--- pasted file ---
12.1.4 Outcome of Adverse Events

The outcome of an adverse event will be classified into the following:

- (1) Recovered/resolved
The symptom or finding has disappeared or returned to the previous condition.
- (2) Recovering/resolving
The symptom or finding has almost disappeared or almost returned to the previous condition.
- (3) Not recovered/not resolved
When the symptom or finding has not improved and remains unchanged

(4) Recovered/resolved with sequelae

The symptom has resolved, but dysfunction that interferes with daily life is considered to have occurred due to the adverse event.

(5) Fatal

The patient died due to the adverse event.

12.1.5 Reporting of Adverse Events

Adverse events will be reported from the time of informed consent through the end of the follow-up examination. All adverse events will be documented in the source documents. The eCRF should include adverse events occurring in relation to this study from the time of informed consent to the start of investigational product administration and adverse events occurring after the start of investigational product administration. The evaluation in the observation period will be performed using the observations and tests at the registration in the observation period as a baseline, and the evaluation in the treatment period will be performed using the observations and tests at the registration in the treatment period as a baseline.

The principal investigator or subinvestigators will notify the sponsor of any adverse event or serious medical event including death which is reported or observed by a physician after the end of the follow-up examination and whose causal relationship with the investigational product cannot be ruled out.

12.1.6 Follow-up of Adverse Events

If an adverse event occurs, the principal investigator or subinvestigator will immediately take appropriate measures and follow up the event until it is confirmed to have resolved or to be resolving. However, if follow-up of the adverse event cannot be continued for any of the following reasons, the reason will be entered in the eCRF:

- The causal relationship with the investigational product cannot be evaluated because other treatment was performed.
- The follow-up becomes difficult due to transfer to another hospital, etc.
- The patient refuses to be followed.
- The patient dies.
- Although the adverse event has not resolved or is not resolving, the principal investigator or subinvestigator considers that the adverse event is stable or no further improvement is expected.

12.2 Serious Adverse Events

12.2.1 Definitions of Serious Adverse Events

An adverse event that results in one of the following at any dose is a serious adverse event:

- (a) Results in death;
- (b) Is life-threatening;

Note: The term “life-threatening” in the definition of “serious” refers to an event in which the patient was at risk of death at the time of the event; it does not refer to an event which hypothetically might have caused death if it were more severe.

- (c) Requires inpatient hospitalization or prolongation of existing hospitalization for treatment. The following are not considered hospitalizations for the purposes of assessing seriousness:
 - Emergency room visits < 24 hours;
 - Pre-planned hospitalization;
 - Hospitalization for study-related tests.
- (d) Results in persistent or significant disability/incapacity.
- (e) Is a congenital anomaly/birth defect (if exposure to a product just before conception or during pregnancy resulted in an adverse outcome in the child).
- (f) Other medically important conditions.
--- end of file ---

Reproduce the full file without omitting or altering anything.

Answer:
12.1.4 Outcome of Adverse Events

The outcome of an adverse event will be classified into the following:

- (1) Recovered/resolved
The symptom or finding has disappeared or returned to the previous condition.
- (2) Recovering/resolving
The symptom or finding has almost disappeared or almost returned to the previous condition.
- (3) Not recovered/not resolved
When the symptom or finding has not improved and remains unchanged

(4) Recovered/resolved with sequelae

The symptom has resolved, but dysfunction that interferes with daily life is considered to have occurred due to the adverse event.

(5) Fatal

The patient died due to the adverse event.

12.1.5 Reporting of Adverse Events

Adverse events will be reported from the time of informed consent through the end of the follow-up examination. All adverse events will be documented in the source documents. The eCRF should include adverse events occurring in relation to this study from the time of informed consent to the start of investigational product administration and adverse events occurring after the start of investigational product administration. The evaluation in the observation period will be performed using the observations and tests at the registration in the observation period as a baseline, and the evaluation in the treatment period will be performed using the observations and tests at the registration in the treatment period as a baseline.

The principal investigator or subinvestigators will notify the sponsor of any adverse event or serious medical event including death which is reported or observed by a physician after the end of the follow-up examination and whose causal relationship with the investigational product cannot be ruled out.

12.1.6 Follow-up of Adverse Events

If an adverse event occurs, the principal investigator or subinvestigator will immediately take appropriate measures and follow up the event until it is confirmed to have resolved or to be resolving. However, if follow-up of the adverse event cannot be continued for any of the following reasons, the reason will be entered in the eCRF:

- The causal relationship with the investigational product cannot be evaluated because other treatment was performed.
- The follow-up becomes difficult due to transfer to another hospital, etc.
- The patient refuses to be followed.
- The patient dies.
- Although the adverse event has not resolved or is not resolving, the principal investigator or subinvestigator considers that the adverse event is stable or no further improvement is expected.

12.2 Serious Adverse Events

12.2.1 Definitions of Serious Adverse Events

An adverse event that results in one of the following at any dose is a serious adverse event:

- (a) Results in death;
- (b) Is life-threatening;

Note: The term “life-threatening” in the definition of “serious” refers to an event in which the patient was at risk of death at the time of the event; it does not refer to an event which hypothetically might have caused death if it were more severe.

- (c) Requires inpatient hospitalization or prolongation of existing hospitalization for treatment. The following are not considered hospitalizations for the purposes of assessing seriousness:
 - Emergency room visits < 24 hours;
 - Pre-planned hospitalization;
 - Hospitalization for study-related tests.
- (d) Results in persistent or significant disability/incapacity.
- (e) Is a congenital anomaly/birth defect (if exposure to a product just before conception or during pregnancy resulted in an adverse outcome in the child).
- (f) Other medically important conditions.